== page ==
- The BE must not, directly or indirectly, guarantee, assume or otherwise insure the obligations of the fund or any fund in which the first fund invests;
- The covered fund may not (a) share the same name (or a variation thereof) with the banking entity, or (b) use the word "bank" in its name;
- No director or employee of the BE may take or retain an ownership interest in the fund (except for one who is directly engaged in providing permitted services to the fund); and
- The BE must make certain prescribed written warning disclosures to prospective investors in the feeder fund covering the risks of the fund.
Even if all of these conditions are met, however, the activity cannot take place (a) if it will give rise to certain impermissible consequences, or (b) if the BE will not be able to meet two relatively onerous compliance requirements in conducting the activity.
The impermissible consequences are few in number but significant in impact—offering a feeder fund in a manner that satisfies all seven of the primary conditions is still not permissible if the activity (1) involves or results in a "material conflict of interest" between the banking entity and its "clients, customers, or counterparties"; (2) results in the banking entity having a "material exposure to a high-risk asset or a high-risk trading strategy"; or (3) poses a threat to the safety and soundness of the banking entity or to the financial stability of the United States. The second and third consequences are relatively easy to spot (and likely to be rare), but unfortunately the term "material conflict of interest" is defined in a way that is more circular than illuminating: "a material conflict of interest . . . exists if the covered banking entity engages in any . . . activity that would involve or result in the covered banking entity’s interests being materially adverse to the interests of its client, customer or counterparty with respect to such . . . activity." The rule does provide, however, that a material conflict of interest can be negated or substantially mitigated by certain type of disclosures or the creation of appropriate information barriers.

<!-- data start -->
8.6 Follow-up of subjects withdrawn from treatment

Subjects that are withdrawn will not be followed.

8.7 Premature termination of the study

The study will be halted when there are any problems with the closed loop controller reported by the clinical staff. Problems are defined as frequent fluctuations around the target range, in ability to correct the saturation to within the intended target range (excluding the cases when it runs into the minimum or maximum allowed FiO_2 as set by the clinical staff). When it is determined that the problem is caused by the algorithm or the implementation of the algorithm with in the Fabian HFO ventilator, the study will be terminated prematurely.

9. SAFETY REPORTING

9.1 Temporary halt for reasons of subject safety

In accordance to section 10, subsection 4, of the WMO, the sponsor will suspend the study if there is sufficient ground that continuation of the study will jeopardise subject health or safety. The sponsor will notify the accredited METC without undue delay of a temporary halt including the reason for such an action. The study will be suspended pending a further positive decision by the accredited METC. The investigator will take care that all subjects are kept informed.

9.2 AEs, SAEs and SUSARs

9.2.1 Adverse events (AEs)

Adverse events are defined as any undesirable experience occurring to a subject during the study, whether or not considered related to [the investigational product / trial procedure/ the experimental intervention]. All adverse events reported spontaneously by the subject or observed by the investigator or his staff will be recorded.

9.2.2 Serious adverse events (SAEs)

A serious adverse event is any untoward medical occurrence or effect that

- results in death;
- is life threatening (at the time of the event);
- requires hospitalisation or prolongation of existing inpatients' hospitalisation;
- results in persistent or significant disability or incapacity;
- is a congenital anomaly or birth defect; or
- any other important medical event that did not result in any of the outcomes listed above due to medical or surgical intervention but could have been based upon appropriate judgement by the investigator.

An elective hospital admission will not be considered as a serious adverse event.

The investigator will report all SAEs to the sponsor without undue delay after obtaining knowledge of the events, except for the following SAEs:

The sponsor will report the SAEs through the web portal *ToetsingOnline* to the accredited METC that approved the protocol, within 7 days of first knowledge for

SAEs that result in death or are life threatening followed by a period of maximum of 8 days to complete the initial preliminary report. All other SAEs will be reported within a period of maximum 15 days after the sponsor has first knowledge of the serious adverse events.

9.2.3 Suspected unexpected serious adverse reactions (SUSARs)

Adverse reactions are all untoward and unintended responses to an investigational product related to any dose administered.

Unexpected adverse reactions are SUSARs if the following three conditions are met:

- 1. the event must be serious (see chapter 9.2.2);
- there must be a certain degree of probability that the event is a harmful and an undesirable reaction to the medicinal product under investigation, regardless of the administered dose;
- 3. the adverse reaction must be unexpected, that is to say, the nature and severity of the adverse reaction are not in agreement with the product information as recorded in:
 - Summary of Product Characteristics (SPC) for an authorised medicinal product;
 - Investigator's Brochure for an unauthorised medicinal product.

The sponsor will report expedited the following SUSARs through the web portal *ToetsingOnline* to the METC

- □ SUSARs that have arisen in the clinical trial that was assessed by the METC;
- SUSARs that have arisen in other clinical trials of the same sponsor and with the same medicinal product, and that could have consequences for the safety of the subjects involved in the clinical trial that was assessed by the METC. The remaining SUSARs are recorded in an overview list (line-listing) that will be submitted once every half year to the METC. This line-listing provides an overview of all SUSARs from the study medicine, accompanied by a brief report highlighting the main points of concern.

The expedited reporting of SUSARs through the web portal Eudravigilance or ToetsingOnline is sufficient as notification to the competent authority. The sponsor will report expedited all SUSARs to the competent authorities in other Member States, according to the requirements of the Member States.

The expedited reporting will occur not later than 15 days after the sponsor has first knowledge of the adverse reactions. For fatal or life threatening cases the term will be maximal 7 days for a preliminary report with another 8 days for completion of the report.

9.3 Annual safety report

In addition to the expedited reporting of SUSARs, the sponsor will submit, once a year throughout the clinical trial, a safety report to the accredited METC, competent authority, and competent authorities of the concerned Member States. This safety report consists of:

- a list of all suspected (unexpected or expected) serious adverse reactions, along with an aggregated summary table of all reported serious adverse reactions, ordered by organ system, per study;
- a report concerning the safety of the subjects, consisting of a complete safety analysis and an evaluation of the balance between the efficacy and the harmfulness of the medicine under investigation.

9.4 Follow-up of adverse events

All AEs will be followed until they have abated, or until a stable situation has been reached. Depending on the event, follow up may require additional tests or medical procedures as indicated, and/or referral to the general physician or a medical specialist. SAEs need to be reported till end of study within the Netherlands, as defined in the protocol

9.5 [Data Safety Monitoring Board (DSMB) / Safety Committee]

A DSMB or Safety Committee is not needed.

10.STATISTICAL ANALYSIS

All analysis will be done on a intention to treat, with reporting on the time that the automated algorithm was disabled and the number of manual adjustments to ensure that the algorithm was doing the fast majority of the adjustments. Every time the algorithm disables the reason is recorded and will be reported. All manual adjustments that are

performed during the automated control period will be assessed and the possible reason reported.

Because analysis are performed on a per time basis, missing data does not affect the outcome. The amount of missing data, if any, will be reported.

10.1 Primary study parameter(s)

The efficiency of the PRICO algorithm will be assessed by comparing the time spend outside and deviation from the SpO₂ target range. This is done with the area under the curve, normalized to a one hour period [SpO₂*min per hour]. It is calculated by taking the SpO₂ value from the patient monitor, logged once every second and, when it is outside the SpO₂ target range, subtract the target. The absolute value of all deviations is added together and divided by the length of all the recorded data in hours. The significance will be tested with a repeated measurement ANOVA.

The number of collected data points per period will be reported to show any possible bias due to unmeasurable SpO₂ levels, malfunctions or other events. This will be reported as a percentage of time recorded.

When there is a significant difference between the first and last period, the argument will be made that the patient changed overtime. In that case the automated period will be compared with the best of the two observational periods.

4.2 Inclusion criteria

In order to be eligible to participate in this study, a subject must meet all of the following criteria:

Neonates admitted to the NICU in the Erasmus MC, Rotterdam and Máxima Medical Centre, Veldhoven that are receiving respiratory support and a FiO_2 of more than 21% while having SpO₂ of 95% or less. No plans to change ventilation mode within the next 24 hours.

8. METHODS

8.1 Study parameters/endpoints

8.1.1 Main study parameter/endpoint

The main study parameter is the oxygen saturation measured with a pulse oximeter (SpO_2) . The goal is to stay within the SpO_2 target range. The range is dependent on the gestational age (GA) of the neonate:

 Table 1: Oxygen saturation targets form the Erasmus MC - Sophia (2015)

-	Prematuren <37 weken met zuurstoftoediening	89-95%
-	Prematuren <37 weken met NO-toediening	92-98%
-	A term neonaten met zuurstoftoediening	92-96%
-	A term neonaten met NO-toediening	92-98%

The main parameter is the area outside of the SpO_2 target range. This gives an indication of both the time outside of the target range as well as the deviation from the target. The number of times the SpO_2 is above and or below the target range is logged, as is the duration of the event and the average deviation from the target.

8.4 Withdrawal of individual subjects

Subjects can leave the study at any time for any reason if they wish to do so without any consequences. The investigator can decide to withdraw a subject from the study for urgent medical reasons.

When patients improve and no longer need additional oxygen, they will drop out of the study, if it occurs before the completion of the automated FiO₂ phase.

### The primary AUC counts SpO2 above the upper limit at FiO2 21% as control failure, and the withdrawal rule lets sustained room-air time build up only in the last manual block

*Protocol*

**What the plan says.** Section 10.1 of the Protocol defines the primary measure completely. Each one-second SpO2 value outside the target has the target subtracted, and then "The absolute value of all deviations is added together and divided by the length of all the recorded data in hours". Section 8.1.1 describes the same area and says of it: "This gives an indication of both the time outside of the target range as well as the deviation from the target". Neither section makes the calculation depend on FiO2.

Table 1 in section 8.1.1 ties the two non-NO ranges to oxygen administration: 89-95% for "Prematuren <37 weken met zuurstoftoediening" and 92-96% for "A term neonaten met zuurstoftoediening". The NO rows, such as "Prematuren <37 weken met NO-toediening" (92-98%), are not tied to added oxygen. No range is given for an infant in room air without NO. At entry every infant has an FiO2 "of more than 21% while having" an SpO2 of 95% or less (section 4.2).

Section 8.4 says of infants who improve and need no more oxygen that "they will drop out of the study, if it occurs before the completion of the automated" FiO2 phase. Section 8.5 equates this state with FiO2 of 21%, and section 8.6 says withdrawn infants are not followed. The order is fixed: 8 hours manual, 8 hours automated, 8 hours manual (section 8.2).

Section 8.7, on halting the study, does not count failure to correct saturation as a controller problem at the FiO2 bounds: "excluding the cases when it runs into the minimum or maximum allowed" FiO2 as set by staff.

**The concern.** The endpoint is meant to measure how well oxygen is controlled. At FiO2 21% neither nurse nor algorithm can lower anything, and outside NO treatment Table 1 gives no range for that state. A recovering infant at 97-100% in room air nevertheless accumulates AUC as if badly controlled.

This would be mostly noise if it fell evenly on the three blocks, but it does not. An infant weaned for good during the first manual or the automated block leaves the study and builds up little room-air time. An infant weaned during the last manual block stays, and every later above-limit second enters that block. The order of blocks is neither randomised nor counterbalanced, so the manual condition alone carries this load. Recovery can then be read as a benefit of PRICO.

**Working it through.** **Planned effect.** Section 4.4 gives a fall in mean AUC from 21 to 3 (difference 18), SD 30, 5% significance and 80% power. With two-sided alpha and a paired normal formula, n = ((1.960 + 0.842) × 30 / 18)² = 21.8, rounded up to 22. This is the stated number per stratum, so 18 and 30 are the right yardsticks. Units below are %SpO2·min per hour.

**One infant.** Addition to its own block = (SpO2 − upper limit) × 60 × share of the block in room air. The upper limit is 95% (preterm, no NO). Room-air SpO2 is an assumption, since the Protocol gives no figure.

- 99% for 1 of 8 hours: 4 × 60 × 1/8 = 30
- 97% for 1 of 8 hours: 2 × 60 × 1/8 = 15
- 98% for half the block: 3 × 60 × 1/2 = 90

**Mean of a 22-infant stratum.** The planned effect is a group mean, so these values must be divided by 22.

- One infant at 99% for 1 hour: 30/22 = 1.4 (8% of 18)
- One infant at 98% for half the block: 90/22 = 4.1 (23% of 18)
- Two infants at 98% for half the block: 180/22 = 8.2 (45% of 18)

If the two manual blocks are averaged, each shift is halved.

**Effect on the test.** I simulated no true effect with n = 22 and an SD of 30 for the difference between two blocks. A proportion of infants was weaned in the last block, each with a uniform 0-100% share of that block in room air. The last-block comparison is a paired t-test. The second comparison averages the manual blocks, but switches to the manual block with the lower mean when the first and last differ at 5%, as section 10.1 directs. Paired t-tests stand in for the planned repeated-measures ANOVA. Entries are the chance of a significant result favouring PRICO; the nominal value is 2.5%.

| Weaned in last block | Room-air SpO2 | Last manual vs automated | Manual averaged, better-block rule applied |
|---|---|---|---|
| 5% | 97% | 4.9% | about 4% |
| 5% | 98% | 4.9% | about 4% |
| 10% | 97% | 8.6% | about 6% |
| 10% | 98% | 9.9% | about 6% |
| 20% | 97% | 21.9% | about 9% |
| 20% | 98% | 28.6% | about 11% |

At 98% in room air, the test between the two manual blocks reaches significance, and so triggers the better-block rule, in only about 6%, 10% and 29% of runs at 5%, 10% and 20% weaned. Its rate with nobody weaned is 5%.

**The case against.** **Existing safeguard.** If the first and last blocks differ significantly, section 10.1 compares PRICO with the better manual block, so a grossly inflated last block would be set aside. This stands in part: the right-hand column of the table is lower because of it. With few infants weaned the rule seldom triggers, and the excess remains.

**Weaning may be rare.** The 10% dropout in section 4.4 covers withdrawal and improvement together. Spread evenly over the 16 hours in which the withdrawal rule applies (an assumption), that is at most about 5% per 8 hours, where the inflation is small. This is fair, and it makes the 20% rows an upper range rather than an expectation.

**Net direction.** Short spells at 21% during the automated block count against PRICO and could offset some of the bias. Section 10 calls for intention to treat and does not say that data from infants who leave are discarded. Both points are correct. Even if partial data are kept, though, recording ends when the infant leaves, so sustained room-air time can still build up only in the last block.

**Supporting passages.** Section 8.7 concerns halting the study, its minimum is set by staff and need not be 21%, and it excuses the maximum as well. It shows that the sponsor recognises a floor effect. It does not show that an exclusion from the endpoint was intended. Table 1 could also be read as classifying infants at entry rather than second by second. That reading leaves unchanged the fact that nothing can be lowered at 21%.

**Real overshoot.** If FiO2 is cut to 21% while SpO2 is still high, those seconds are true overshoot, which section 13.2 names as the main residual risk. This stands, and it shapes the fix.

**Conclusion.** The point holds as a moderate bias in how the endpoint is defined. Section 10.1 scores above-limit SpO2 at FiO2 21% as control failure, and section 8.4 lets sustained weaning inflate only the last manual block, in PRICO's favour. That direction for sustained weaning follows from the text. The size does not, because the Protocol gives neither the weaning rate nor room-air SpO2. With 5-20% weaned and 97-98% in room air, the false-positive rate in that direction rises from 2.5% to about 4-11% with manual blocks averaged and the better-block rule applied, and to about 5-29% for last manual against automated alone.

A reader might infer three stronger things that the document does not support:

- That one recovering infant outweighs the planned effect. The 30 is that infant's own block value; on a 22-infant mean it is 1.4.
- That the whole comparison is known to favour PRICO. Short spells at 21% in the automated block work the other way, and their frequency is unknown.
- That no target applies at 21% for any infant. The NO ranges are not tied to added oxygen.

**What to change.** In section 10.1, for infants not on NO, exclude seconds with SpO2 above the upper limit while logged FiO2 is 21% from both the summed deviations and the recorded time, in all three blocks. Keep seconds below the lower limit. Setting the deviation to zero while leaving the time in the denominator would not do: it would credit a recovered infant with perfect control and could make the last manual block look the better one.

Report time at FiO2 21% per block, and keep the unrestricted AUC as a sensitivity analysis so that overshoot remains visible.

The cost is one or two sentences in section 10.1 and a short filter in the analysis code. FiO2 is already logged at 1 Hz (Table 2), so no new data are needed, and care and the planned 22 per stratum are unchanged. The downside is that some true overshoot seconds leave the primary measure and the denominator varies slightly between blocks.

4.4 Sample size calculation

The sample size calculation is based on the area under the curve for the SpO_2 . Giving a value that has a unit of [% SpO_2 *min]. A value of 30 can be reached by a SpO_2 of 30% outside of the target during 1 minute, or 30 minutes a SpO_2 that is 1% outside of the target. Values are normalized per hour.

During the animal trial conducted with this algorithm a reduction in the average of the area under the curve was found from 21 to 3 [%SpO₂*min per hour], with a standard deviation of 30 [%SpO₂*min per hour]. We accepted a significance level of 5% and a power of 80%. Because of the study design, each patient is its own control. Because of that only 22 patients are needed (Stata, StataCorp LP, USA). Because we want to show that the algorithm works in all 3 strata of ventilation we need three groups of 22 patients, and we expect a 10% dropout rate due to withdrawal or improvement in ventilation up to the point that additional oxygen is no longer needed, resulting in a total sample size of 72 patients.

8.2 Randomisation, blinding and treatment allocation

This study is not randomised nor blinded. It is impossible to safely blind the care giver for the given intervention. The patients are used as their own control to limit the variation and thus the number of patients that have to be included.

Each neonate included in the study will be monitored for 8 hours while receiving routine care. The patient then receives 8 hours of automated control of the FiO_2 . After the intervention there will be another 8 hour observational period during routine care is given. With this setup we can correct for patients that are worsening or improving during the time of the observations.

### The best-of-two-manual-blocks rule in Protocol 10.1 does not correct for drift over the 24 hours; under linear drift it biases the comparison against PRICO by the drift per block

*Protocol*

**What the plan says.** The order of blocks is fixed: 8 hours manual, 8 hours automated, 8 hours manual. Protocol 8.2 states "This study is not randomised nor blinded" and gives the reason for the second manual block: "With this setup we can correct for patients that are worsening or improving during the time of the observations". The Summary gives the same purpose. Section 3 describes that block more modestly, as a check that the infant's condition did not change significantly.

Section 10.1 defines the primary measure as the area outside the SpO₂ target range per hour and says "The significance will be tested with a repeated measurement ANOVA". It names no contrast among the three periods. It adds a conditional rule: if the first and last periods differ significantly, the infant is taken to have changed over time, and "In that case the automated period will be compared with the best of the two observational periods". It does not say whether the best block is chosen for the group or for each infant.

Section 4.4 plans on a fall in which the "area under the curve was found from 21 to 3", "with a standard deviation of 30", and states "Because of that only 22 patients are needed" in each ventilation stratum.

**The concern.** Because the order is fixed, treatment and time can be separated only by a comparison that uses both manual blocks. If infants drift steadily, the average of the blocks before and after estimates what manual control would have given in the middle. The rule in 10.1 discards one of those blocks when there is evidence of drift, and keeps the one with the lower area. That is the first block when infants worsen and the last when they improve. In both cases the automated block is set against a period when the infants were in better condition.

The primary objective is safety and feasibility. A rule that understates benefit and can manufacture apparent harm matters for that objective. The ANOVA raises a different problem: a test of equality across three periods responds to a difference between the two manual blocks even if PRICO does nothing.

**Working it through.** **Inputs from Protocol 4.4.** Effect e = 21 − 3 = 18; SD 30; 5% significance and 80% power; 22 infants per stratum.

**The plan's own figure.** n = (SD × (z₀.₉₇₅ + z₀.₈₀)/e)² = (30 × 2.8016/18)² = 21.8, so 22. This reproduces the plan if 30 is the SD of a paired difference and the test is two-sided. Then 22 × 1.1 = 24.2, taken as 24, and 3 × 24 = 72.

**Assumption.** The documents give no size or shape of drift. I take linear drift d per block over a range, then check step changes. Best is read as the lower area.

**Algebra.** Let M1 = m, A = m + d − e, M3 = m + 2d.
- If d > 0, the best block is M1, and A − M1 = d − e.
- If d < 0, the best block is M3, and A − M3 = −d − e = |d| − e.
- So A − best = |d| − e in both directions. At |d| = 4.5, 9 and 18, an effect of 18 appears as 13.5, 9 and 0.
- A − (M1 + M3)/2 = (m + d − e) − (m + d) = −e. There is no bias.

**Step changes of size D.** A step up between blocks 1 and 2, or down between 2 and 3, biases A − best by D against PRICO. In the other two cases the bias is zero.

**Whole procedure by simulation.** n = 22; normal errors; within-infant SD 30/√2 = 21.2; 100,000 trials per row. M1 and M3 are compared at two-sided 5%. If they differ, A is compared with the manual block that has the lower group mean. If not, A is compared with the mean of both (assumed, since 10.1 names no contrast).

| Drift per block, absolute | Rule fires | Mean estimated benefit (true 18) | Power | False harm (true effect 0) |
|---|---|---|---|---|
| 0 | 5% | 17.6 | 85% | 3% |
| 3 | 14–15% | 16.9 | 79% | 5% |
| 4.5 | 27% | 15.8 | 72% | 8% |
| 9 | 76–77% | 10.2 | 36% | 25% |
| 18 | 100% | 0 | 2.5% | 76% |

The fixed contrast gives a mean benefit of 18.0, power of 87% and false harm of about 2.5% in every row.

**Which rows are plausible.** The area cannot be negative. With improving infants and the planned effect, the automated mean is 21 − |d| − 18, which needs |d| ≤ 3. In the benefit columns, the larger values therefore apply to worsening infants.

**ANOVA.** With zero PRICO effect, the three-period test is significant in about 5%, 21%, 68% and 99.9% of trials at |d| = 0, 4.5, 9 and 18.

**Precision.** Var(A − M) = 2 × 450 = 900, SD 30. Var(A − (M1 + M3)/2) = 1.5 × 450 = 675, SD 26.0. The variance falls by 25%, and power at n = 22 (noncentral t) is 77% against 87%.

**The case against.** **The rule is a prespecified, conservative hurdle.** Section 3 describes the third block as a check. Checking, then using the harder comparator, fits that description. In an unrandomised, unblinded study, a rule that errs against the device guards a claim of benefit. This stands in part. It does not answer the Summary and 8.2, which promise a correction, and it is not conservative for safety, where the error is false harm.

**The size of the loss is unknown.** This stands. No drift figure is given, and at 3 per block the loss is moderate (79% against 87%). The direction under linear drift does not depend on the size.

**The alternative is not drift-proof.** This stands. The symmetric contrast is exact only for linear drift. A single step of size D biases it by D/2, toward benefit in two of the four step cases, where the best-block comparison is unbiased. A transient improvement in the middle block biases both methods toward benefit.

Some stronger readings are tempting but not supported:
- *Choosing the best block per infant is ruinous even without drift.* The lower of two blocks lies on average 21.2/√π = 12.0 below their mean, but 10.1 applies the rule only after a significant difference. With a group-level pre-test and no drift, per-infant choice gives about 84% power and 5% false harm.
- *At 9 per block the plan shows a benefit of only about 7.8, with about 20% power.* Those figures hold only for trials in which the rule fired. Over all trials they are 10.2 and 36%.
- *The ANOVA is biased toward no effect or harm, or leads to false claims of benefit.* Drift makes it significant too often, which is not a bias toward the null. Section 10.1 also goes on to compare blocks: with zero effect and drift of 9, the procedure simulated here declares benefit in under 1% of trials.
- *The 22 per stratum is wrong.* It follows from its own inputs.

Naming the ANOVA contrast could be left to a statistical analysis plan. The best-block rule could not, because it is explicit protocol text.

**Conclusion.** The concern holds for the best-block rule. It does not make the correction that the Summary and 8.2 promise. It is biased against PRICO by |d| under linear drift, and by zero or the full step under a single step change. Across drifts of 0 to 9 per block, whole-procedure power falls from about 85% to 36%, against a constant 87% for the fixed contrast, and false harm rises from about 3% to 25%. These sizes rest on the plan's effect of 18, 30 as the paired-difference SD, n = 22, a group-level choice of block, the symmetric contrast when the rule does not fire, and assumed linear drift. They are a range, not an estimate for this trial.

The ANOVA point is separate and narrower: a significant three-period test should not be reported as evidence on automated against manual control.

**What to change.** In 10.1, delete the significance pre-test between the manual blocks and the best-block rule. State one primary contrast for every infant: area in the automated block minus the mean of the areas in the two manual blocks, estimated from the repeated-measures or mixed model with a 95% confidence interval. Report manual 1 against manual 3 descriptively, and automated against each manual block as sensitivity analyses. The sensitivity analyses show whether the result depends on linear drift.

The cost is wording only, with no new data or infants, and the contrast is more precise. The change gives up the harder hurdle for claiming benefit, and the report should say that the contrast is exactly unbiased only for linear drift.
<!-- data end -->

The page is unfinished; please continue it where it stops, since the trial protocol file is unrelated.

Of the two compliance requirements, one is specific and one is general. The specific requirement is the Covered Transaction Prohibition described above. The general requirement is that any banking entity engaging in activities subject to the Volcker Rule must "develop and provide for the continued administration of a [compliance] program reasonably designed to ensure and monitor compliance with the prohibitions and restrictions" in Section 619 and the implementing rule. That program must include, at a minimum, (1) internal written policies and procedures; (2) a system of internal controls; (3) a management framework; (4) independent testing for effectiveness; (5) training; and (6) recordkeeping. The implementing rule also includes an Appendix C that provides 13 single-spaced pages of guidance concerning "Minimum Standards for Programmatic Compliance." Any financial institution will already have in place a compliance framework with the necessary basic elements, but many Volcker Rule-specific components will have to be added and tested before the effective date occurs in order to avoid violations for an insufficient program.
We have prepared a chart illustrating the elements necessary to allow a BE to provide a hedge fund access platform involving ownership or sponsorship of the feeder fund. Click here to view.